Editor’s note: This story pairs with another titled “Mormon civic engagement driven by calls to action.”
A sampling of Mormons from different states say the level of Mormon civic engagement shifts throughout the U.S. depending on unique political circumstances of each area.
David Houssian, a 22-year Florida resident, said Mormon civic engagement is about average in Odessa. He said the general population there tends to be pretty politically involved.
“If there’s something they don’t like, it gets changed, and that’s LDS and non-LDS,” Houssian said. “If people aren’t getting what they like or what they expect, they’re very vocal about it and we’re just part of that greater community as members of the church.”
Houssian said the most prominent expression of Mormon civic engagement he has seen in his area is members of the LDS Church getting involved in local faith-based service organizations.
“In the local communities, the local schools, that’s where you see Mormon involvement,” Houssian said.
New York City, New York
Dustin Joyce said he hasn’t noticed much of a difference between the level of Mormon civic engagement and that of the general population in New York City within the past five years he has lived there.
“In New York, certainly people talk about it and have feelings about it, but in terms of people really getting out there, it doesn’t feel that people in New York are necessarily as civically engaged as you might find … in other parts of the country,” Joyce said.
He said he feels this might have to do with the fact that four out of New York’s five boroughs are on islands, isolating them in a sense.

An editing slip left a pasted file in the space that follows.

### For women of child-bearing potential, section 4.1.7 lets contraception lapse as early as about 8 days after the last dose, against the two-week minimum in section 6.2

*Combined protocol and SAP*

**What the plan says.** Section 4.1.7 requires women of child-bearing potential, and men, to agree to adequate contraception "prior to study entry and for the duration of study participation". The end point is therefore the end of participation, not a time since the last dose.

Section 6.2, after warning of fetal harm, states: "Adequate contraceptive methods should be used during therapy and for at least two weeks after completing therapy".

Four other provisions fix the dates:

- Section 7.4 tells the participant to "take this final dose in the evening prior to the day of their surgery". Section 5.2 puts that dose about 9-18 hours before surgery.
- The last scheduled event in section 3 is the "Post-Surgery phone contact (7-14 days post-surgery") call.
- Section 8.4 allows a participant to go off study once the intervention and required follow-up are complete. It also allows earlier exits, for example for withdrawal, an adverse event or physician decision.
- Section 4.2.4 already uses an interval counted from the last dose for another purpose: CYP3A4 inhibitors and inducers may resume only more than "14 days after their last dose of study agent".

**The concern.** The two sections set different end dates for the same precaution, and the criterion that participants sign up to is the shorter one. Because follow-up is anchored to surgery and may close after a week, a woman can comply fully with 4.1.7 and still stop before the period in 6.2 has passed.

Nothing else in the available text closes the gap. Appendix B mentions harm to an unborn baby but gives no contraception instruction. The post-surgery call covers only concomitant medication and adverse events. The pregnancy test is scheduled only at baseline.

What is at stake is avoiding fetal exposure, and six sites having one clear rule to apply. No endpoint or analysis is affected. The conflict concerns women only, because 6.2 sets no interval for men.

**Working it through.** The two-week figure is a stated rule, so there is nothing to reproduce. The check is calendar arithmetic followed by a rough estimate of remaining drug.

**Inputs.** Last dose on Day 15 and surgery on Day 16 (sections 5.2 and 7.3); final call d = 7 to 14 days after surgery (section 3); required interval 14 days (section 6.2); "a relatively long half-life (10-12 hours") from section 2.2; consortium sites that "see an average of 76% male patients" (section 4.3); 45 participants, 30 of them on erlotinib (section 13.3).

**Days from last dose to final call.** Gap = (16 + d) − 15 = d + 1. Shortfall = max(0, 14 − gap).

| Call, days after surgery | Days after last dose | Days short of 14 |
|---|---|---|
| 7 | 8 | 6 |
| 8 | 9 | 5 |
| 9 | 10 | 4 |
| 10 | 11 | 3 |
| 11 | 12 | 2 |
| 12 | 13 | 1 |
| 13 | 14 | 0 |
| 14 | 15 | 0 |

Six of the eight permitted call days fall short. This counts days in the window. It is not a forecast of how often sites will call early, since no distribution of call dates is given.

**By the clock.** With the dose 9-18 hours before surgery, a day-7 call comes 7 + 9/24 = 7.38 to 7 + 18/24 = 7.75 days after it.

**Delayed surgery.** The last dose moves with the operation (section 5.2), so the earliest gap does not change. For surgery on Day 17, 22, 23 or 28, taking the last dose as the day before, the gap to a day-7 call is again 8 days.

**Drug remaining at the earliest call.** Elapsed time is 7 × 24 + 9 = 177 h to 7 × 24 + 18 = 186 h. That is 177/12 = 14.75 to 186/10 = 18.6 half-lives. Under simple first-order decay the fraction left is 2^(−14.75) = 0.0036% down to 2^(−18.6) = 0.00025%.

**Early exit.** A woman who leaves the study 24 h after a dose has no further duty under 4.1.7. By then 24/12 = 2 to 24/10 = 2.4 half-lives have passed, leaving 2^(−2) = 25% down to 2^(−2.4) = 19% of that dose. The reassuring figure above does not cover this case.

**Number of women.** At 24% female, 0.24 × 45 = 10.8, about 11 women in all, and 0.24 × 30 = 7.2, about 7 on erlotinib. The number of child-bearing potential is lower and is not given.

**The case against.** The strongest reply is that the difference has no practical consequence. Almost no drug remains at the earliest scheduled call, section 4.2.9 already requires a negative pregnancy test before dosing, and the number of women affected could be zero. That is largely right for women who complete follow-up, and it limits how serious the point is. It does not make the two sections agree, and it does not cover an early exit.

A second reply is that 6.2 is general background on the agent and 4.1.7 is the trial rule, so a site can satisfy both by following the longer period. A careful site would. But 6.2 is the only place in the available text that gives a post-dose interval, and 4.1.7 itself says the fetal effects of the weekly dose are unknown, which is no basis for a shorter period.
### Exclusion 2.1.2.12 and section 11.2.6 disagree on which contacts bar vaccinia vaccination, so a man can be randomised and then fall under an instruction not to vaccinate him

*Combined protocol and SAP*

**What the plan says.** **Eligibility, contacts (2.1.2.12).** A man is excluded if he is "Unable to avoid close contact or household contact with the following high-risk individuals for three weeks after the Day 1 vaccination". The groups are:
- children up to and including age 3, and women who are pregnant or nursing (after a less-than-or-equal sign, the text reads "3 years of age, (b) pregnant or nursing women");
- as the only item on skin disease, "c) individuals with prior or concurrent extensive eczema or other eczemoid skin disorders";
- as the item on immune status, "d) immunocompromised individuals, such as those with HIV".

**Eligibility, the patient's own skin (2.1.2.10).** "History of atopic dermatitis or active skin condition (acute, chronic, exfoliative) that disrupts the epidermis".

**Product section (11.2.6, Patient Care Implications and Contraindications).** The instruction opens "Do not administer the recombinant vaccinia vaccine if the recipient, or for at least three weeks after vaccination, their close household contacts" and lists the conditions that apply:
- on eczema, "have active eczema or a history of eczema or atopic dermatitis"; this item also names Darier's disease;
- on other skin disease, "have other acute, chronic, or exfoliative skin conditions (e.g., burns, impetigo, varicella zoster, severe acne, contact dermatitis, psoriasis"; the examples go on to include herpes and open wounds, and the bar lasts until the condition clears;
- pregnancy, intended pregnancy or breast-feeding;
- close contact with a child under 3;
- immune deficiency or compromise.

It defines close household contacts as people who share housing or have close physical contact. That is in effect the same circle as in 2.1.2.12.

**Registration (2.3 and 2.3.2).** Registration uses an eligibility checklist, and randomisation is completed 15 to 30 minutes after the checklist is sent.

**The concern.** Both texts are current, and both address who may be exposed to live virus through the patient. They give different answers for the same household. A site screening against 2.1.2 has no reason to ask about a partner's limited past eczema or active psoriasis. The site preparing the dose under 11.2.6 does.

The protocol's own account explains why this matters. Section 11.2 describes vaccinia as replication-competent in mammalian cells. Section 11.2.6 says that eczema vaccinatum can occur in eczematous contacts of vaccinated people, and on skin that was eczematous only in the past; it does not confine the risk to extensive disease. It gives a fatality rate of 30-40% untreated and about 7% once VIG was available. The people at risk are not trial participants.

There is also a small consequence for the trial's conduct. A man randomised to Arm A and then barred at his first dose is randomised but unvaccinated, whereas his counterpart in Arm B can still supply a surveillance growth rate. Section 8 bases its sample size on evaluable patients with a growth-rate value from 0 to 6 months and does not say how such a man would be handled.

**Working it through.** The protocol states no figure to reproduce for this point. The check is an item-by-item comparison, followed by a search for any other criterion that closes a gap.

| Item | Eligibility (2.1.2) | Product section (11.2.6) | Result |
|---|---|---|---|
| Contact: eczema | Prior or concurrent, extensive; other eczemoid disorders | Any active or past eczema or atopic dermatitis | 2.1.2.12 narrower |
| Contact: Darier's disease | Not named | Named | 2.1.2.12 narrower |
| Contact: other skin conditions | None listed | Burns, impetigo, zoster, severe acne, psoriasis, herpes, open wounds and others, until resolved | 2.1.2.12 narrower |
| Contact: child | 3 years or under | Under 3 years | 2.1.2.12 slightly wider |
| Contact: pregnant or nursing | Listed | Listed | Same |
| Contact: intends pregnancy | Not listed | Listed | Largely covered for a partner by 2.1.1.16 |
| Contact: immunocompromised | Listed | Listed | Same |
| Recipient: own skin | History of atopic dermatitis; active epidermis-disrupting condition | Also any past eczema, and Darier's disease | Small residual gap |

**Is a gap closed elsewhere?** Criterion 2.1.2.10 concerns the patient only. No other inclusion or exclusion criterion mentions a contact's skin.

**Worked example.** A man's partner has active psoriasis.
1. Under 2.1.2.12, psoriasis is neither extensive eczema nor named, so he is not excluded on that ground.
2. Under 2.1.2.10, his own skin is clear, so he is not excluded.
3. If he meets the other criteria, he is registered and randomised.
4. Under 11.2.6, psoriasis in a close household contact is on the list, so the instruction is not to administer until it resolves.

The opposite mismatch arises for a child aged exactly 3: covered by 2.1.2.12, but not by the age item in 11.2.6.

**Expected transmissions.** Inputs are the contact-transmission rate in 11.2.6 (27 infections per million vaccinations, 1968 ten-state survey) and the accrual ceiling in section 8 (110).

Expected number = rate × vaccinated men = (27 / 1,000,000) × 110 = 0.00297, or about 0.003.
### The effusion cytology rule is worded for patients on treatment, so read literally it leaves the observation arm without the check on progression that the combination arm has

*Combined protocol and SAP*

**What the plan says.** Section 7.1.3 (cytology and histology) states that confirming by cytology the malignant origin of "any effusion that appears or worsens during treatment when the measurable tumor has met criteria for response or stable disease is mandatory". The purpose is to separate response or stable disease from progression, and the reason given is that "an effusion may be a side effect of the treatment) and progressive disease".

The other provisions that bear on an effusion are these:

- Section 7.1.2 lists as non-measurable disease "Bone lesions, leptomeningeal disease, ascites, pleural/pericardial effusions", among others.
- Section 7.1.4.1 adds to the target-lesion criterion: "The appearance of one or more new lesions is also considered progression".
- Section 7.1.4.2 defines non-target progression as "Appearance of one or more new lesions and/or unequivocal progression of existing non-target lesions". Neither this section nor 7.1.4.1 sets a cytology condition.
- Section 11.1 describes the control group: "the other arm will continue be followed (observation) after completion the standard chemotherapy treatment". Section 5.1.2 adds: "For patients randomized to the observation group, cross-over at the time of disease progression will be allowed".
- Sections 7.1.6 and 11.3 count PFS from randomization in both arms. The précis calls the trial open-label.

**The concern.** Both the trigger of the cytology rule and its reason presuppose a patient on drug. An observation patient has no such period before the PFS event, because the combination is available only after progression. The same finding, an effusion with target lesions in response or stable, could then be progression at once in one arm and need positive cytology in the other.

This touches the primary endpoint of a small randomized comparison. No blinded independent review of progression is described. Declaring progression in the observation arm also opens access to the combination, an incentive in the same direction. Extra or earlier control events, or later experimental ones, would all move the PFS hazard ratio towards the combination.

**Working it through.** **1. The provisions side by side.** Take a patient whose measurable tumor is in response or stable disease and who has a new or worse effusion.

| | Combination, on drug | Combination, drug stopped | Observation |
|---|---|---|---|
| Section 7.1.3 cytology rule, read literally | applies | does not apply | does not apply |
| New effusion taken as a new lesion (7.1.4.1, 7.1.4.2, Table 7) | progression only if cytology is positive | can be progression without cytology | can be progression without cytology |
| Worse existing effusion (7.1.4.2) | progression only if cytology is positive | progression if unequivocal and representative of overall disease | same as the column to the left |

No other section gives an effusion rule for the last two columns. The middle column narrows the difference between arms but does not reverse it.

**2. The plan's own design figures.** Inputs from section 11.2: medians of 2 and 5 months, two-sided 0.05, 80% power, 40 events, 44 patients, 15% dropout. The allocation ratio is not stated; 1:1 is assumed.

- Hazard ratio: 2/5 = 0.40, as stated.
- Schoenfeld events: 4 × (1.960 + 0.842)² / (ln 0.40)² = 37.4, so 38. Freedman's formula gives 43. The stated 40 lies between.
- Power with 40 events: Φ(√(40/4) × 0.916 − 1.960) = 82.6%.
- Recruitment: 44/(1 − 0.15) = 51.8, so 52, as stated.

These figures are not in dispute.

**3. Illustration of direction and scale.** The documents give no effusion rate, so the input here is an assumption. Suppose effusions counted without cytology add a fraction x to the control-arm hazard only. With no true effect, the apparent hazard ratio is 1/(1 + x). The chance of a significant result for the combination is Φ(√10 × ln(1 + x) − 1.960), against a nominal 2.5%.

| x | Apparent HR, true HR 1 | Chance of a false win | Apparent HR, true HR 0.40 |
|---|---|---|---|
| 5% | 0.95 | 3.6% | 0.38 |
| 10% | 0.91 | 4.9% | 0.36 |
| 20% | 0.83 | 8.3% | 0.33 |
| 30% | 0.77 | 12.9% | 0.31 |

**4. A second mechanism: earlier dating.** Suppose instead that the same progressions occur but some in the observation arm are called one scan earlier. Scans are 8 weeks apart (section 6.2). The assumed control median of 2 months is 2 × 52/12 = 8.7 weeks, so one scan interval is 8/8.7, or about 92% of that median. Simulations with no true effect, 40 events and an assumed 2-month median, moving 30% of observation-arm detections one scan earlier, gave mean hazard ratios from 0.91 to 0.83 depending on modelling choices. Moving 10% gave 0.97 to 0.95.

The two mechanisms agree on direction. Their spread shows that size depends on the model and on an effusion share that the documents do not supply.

“We are literally, physically, geographically separated from the rest of the country and you can feel that sometimes,” Joyce said. “It’s a very unique place within the United States.”
Joyce said in his time in New York City, the biggest manifestation he has seen of Mormons getting involved in the community was after Hurricane Sandy.
“Quite a bit of damage occurred and the church really got organized and people from all across the region, not just within New York City, came to help with the cleanup, and people did realize that the church was pretty heavily involved,” Joyce said.
Emma Pister said the small number of Mormons in her hometown, Woodburn, Oregon, feel an obligation to get politically involved.
“I think we’re really involved in the community due to the fact that we don’t have a really big Mormon population where I’m from,” Pister said. “It creates a lot of necessity to get involved in the community.”
About 80 percent of the population in Woodburn is Latino, Pister said. She said she thinks this caused civic engagement to increase there during the 2016 presidential election cycle.
“What I’ve noticed is that for the younger, second-generation citizens, whose parents emigrated over, it’s a huge thing that they are getting involved in politics,” Pister said. “A lot of the young adults take the responsibility of voting to keep their parents in the U.S.”
Powell, Ohio resident Tracy Robinson said Mormons are very politically involved where she lives.
“We try to get involved in all the local and national areas,” Robinson said. “They just get out there and have their voice heard.”
Robinson said although there are people on both ends of the political spectrum in her Mormon community, they all get along and are not divided by their political beliefs.
“I find at church here, there’s a much softer line,” Robinson said. “Especially in this election, which was very unkind.”
Rolling Hills, Wyoming
BYU student Joseph Cotton said in small towns like his hometown of Rolling Hills, civic engagement is especially important.
Cotton, said most people in his hometown are very opinionated about political issues. He said it is common to overhear people discussing politics in public.
“I’d say for the most part, people in the area of Wyoming where I’m from have to be very in touch with politics because the issues directly affect them,” Cotton said. “The population is small enough that each person can make a relatively significant impact on the course of local or state politics.”